The fact that memory-enhancing pills don’t work is so well-established that even companies which sell them have stopped to advertise them to students desperate enough to try anything during board examinations.
You don’t have to look too far to find things that help your brain navigate the syllabi quagmire.
I recommend a daily dose of sunshine, along with a diet that comprises oily fish: mackerel, sardines, trout, herring and salmon — all rich sources of omega three fatty acids, which boost brain power.
Vegetarians can have their pick of a fistful of seeds such as sesame, sunflower, pumpkin, a small bowl of wheat germ or eight to ten walnuts.
Fish boosts gray matter, so does a healthy dose of sunshine. Higher levels of vitamin D improves attention and the speed of processing information, report European scientists in the Journal of Neurology, Neurosurgery and Psychiatry.
Supplements are another reliable source of vitamin D. Most multi-vitamins contain the recommended daily amount of 400 IU (international units).
As haemoglobin in the blood helps carry oxygen to cells, including those in the brain, mild iron deficiency, caused by low haemoglobin, too slows thinking and remembering processes.
Iron supplements of as little as 60 mg a day can improve attention, stamina and short-term as well as long-term memory.
Anaemia or low haemoglobin is three times more common in vegetarians than meat-eaters.
Vegetarians must ensure their meals include some amount of almonds, dried apricots, broccoli (raw, one stalk), dates, kidney beans, peas or spinach.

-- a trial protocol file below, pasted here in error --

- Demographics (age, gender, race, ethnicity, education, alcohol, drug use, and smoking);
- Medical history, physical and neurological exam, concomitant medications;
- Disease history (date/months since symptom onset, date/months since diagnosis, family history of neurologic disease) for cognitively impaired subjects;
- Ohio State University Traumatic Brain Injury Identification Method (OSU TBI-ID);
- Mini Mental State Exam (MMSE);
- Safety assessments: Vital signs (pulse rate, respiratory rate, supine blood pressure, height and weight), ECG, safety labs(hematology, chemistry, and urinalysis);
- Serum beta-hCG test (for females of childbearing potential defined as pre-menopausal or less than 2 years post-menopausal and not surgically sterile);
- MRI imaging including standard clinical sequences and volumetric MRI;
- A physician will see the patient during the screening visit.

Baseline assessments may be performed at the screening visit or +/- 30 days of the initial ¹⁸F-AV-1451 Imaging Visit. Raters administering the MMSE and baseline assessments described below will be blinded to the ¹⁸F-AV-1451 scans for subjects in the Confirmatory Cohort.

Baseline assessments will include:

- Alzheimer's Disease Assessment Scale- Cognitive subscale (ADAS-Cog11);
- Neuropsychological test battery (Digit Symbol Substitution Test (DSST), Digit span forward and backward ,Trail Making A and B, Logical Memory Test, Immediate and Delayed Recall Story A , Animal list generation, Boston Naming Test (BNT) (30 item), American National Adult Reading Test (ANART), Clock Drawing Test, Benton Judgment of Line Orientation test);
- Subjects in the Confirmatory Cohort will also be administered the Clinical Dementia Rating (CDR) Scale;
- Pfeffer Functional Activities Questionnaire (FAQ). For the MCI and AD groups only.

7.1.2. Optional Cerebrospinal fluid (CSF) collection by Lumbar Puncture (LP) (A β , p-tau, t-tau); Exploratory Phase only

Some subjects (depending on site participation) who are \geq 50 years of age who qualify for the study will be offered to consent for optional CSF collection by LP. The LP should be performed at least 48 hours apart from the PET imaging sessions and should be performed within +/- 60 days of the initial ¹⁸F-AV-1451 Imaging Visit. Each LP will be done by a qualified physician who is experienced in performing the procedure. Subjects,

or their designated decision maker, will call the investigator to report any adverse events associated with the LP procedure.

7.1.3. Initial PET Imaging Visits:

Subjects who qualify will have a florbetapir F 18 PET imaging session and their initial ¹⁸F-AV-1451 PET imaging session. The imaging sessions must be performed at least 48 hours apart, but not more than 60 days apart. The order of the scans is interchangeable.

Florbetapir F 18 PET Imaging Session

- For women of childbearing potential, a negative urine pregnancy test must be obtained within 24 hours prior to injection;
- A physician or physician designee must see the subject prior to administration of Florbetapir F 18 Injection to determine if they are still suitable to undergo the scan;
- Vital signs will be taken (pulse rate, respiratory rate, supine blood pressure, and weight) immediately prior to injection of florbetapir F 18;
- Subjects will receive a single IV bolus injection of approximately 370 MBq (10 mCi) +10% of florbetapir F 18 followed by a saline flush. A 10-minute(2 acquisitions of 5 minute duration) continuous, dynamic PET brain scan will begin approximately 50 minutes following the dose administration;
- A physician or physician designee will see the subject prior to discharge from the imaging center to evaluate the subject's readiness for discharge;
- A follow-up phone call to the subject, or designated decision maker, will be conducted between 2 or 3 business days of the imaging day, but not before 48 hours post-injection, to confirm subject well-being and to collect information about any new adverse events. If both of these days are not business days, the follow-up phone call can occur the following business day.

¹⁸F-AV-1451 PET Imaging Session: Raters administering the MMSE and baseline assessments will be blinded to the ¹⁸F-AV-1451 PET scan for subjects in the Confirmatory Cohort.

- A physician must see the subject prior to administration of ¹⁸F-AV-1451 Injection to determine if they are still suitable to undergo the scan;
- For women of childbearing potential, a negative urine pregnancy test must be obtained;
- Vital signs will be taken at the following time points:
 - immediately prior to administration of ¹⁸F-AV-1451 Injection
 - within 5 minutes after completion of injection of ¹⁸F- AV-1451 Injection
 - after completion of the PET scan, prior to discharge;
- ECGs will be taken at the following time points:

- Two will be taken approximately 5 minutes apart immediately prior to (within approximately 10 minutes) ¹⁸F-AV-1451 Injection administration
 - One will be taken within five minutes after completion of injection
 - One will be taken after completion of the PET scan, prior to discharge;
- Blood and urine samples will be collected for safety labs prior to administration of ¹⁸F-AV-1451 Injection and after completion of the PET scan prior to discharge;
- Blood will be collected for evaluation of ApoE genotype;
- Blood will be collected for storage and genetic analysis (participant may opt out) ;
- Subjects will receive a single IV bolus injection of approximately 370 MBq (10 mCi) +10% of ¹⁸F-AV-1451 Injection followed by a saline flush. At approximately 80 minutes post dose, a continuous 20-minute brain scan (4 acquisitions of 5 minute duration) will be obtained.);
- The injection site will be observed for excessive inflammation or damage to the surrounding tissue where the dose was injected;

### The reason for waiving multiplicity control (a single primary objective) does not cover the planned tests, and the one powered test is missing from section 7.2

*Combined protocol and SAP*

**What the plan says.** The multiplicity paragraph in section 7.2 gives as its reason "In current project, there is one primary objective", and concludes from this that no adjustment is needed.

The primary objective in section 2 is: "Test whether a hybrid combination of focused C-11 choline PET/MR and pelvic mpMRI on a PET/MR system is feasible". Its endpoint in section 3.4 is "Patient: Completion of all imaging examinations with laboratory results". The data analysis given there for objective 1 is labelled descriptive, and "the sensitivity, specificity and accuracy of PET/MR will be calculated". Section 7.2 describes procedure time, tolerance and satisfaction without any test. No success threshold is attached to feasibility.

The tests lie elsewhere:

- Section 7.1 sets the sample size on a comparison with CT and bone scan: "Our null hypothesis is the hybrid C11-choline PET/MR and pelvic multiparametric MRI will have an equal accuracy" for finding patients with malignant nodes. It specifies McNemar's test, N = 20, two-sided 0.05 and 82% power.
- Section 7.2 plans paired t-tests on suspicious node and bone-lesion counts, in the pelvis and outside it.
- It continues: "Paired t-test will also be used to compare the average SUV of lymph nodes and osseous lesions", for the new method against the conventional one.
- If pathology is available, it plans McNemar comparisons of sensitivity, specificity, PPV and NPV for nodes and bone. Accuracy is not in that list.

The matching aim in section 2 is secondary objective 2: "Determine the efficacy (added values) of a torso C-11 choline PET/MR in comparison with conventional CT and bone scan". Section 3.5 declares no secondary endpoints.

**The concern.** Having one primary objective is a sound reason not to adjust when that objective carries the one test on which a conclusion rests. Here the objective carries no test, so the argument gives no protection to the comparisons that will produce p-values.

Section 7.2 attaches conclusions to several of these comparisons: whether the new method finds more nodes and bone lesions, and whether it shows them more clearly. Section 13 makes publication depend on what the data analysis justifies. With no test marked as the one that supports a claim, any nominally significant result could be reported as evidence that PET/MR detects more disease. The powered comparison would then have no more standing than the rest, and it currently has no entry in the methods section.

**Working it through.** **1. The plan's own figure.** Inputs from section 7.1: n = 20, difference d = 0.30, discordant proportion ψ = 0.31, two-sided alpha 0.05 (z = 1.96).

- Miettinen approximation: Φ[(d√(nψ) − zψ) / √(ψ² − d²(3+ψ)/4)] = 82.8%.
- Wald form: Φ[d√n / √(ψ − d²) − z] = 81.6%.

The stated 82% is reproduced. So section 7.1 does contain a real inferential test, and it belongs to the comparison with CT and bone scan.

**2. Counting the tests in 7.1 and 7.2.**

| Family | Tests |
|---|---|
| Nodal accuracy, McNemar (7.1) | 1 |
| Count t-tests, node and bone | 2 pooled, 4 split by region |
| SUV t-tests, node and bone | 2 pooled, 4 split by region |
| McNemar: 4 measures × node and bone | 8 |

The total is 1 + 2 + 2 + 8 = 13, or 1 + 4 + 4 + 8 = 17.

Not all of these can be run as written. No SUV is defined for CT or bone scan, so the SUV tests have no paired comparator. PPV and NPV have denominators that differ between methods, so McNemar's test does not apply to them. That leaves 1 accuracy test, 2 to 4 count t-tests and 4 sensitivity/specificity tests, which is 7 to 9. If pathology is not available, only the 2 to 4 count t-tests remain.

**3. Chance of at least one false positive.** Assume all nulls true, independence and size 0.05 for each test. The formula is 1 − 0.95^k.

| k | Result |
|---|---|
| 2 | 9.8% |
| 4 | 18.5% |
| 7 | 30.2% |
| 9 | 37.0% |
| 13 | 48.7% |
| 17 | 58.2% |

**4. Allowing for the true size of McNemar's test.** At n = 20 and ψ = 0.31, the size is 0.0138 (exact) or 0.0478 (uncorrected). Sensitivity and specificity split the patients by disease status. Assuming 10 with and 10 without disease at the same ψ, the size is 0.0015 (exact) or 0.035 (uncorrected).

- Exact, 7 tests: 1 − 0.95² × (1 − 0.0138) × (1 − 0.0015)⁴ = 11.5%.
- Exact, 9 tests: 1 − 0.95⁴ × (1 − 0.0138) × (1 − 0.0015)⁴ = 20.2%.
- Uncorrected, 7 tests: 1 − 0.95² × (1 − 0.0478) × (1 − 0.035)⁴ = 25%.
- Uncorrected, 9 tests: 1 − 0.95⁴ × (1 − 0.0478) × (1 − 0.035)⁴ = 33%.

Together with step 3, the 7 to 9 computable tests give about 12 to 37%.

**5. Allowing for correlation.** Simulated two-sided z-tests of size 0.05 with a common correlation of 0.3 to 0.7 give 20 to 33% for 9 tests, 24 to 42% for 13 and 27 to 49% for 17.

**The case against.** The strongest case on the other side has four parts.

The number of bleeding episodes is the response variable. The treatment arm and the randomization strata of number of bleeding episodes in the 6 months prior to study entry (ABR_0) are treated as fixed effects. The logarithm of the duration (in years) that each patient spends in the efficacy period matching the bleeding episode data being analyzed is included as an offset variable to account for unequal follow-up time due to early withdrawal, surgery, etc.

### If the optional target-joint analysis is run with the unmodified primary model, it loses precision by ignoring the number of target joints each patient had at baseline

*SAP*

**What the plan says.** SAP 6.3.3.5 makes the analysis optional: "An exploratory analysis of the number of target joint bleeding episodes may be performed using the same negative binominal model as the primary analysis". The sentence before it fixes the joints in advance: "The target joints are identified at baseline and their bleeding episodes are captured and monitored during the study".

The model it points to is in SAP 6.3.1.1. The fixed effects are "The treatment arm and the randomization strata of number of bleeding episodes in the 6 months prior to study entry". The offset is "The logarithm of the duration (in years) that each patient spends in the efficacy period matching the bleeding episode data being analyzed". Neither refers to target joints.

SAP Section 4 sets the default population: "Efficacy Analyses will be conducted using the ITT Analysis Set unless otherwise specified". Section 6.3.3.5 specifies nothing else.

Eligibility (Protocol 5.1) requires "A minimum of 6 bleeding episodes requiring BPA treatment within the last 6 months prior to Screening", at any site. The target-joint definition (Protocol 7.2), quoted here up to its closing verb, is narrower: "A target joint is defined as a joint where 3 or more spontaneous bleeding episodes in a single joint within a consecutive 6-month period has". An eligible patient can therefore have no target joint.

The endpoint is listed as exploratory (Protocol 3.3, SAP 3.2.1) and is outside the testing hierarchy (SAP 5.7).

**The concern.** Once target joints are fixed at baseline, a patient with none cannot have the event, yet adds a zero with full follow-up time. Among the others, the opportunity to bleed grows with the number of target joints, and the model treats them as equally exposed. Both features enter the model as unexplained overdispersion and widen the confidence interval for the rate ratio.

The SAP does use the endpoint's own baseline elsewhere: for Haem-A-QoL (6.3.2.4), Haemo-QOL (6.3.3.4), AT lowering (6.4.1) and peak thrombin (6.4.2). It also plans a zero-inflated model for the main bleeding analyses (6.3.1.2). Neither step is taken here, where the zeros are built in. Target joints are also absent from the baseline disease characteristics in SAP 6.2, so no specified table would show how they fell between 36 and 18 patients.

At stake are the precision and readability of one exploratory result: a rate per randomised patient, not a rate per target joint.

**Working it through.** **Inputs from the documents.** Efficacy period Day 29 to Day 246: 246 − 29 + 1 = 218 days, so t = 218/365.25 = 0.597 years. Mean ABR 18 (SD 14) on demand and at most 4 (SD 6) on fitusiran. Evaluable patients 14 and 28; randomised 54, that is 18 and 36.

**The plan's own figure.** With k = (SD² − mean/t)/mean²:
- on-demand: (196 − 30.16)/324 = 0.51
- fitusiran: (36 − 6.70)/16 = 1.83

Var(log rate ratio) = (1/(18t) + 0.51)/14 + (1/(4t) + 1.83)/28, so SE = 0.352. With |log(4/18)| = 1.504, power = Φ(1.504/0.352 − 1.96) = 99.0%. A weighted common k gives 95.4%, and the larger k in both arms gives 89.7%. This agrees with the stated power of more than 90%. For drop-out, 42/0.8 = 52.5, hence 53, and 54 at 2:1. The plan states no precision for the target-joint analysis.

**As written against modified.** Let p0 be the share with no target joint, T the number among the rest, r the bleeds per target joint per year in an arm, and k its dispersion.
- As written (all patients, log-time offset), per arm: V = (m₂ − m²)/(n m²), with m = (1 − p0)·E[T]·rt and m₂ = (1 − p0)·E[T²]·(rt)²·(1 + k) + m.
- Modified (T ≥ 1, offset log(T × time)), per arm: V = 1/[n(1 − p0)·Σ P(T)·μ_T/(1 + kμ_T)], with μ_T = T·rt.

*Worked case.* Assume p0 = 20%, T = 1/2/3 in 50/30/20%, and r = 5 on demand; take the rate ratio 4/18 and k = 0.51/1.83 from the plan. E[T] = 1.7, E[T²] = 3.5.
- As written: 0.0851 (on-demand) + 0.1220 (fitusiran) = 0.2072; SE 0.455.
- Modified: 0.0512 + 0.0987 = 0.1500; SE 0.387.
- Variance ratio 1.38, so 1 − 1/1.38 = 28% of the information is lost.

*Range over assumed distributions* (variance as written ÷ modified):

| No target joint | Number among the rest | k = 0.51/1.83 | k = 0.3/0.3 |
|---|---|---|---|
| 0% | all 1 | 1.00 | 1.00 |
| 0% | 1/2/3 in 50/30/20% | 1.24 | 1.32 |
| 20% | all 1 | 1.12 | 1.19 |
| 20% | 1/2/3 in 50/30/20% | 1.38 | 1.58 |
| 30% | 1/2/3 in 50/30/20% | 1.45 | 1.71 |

Chicken breast contains 0.7 mg of iron, but it is more easily absorbed than iron from plants sources. Taking vitamin B12 and folic acid supplements can help increase iron absorption.
Iron pills, however, should not be treated like memory enhancers because they work only for people with iron-deficiency.A simple blood test (haemogram) can give you a measure of blood haemoglobin level, which should be above 12 gm/dl for women and 13 gm/dl for men.
Other dietary dos and don’ts include: avoid fried and processed foods that are high in calories but low in nutrients.
Instead, go for home-cooked meals with more emphasis on milk, yogurt, green leafy vegetables and fresh fruits. It’s also vital to keep the heart pumping hard as about 20 per cent of the blood from the heart goes to the brain.
Anything that impedes blood flow can effect clear thinking and cause forgetfulness.
Some form of brisk physical activity for 30 minutes, at least three to five times a week, is also a must. Yoga and breathing exercises won’t be enough.
While they do help you relax, they don’t pump up oxygen levels in the blood the way cardiovascular exercises do.